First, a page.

New Hampshire Voters Liked Pete Buttigieg’s ‘Moral Compass’; Amy Klobuchar’s Plain-Spoken Style

Pete Buttigieg and Amy Klobuchar (Scott Olson / Getty)
Scott Olson / Getty

MANCHESTER, New Hampshire — Voters who spoke to Breitbart News at political events across the Granite State during the New Hampshire primary suggested they preferred candidates who could show a stylistic contrast to President Donald Trump.

Sen. Bernie Sanders (I-VT) won a narrow victory over former South Bend, Indiana, mayor Pete Buttigieg; Sen. Amy Klobuchar (D-MN) was not far behind him, in third place.

Nancy Lubarsky, who traveled to New Hampshire with her husband from New Jersey just to see and hear all of the candidates, said Buttigieg was the one who impressed her the most.

“He seems sincere,” she said of Buttigieg, as she waited outside the Sanders victory party on Tuesday night. “And I like his moral compass.”

That word — “moral” — was one that recurred in conversations with Buttigieg voters. At his election-eve rally in Exeter, a middle-aged female voter told Breitbart News that he “has a moral center.”

In an earlier political era, it might have been odd to hear voters referring to the “moral” values of an openly gay candidate, whose lifestyle clashes with traditional norms.

But what seemed to impress voters — anecdotally, female voters in particular — is that he spoke about politics in terms of a higher set of values, beyond partisan politics or economic grievance.

Buttigieg rode that appeal to a second-place finish that would have seemed very unlikely until just a few weeks ago.

Klobuchar, who surged from the back in the last week, struck a chord with voters who were dissatisfied with the other candidates — and part of the reason was her plain-spoken style.

An NBC News exit poll suggested that nearly half of Democratic voters in New Hampshire made up their minds in the last few days — an astonishing number, considering that the various 2020 campaigns have already been in the state for years.

Many were impressed by Klobuchar’s performance in the Democrat debate last Friday, where she told voters that people “are tired of the noise and the nonsense. And they are tired of the tweets and the mean stuff and they are looking for someone else. And I would submit that that is me.”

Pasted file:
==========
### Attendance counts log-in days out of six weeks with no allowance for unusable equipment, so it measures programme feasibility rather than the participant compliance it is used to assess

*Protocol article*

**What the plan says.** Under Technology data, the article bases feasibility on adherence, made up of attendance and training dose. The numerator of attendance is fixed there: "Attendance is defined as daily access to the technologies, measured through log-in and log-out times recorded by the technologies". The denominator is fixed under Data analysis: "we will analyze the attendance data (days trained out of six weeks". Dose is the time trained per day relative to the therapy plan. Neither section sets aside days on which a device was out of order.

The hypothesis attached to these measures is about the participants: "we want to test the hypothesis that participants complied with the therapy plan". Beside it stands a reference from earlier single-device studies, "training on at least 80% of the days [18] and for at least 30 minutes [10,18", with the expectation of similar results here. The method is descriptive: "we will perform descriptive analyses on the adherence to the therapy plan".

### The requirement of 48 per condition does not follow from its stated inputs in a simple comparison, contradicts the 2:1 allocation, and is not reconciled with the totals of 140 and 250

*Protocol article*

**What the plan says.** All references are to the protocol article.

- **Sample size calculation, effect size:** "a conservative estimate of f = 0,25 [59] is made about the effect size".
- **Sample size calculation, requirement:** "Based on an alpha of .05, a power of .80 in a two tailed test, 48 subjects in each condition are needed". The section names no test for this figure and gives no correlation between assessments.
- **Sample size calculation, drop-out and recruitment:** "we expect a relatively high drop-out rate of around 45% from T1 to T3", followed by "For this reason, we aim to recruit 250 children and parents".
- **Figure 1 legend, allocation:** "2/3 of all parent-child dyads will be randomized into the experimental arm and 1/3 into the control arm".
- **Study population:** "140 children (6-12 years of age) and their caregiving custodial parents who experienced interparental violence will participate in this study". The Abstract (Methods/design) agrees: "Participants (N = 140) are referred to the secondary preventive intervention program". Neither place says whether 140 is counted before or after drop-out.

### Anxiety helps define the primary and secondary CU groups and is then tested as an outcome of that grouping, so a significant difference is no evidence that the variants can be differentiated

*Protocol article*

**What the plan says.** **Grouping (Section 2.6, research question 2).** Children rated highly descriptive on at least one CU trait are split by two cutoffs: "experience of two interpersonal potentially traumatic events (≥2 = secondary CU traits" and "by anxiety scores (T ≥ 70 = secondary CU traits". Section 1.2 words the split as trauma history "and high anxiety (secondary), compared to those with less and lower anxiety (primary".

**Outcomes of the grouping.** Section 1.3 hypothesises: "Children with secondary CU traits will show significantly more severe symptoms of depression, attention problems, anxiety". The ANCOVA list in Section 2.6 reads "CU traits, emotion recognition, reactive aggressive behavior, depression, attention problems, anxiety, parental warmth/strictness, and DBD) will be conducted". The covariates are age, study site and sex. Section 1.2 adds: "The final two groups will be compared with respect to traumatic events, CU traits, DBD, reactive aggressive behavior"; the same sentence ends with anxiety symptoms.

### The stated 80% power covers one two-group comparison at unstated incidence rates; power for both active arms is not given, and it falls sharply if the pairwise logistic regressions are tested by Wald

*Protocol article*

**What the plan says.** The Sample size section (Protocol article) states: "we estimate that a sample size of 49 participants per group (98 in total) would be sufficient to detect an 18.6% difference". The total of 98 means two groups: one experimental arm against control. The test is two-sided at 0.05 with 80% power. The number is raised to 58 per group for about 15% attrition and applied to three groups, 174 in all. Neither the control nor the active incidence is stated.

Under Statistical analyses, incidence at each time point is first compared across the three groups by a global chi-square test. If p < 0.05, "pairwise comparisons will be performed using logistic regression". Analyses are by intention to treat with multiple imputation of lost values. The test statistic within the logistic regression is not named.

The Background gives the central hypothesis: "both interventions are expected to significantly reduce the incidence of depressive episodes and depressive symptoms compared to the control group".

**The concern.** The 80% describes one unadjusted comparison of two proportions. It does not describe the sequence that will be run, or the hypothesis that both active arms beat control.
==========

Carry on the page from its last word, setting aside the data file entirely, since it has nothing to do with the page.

Klobuchar’s stump speech is long-winded, heavy on detail — in a word, boring. But with Sanders talking about “revolution,” and President Donald Trump loudly battling his foes, Klobuchar’s tone seems, to many in her party, a welcome contrast.

Buttigieg and Klobuchar have fueded on the debate stage — and she has struggled to hide her irritation that he has received so much money and attention with so few political accomplishments or experience. She has also grumbled that a female candidate with his thin résumé would never be taken so seriously.

But what Buttigieg and Klobuchar have in common are that they are both from the Midwest; they both want to offer Medicare as an “option,” rather than a mandatory policy for everyone; and they both are providing a contrast in styles to Sanders on the left and Trump on the right.

Their “vanilla” flavor may not play as well in states with a more diverse Democratic Party electorate. But it may appeal to voters tired of being offered “Hot Cinnamon Ice Cream with one very large chocolate disc on top and a (very stiff) butter toffee backbone going down the middle” (the Ben & Jerry’s ice cream flavor devoted to Sanders).

Arguably, the president may have earned the right to taunt foes like billionaire Tom Steyer, who spent over $100 million promoting impeachment and has now spent new millions on a presidential race he is losing badly. Trump ribbed Steyer last night, after his dismal showing: “Not easy to do what I did, is it?”

But as voters begin to tune in, many seem to be looking for a politics that sounds different. Their rivals — and the president — may need to adjust their rhetoric, accordingly.

Joel B. Pollak is Senior Editor-at-Large at Breitbart News. He earned an A.B. in Social Studies and Environmental Science and Public Policy from Harvard College, and a J.D. from Harvard Law School. He is a winner of the 2018 Robert Novak Journalism Alumni Fellowship. He is also the co-author of How Trump Won: The Inside Story of a Revolution, which is available from Regnery. Follow him on Twitter at @joelpollak.

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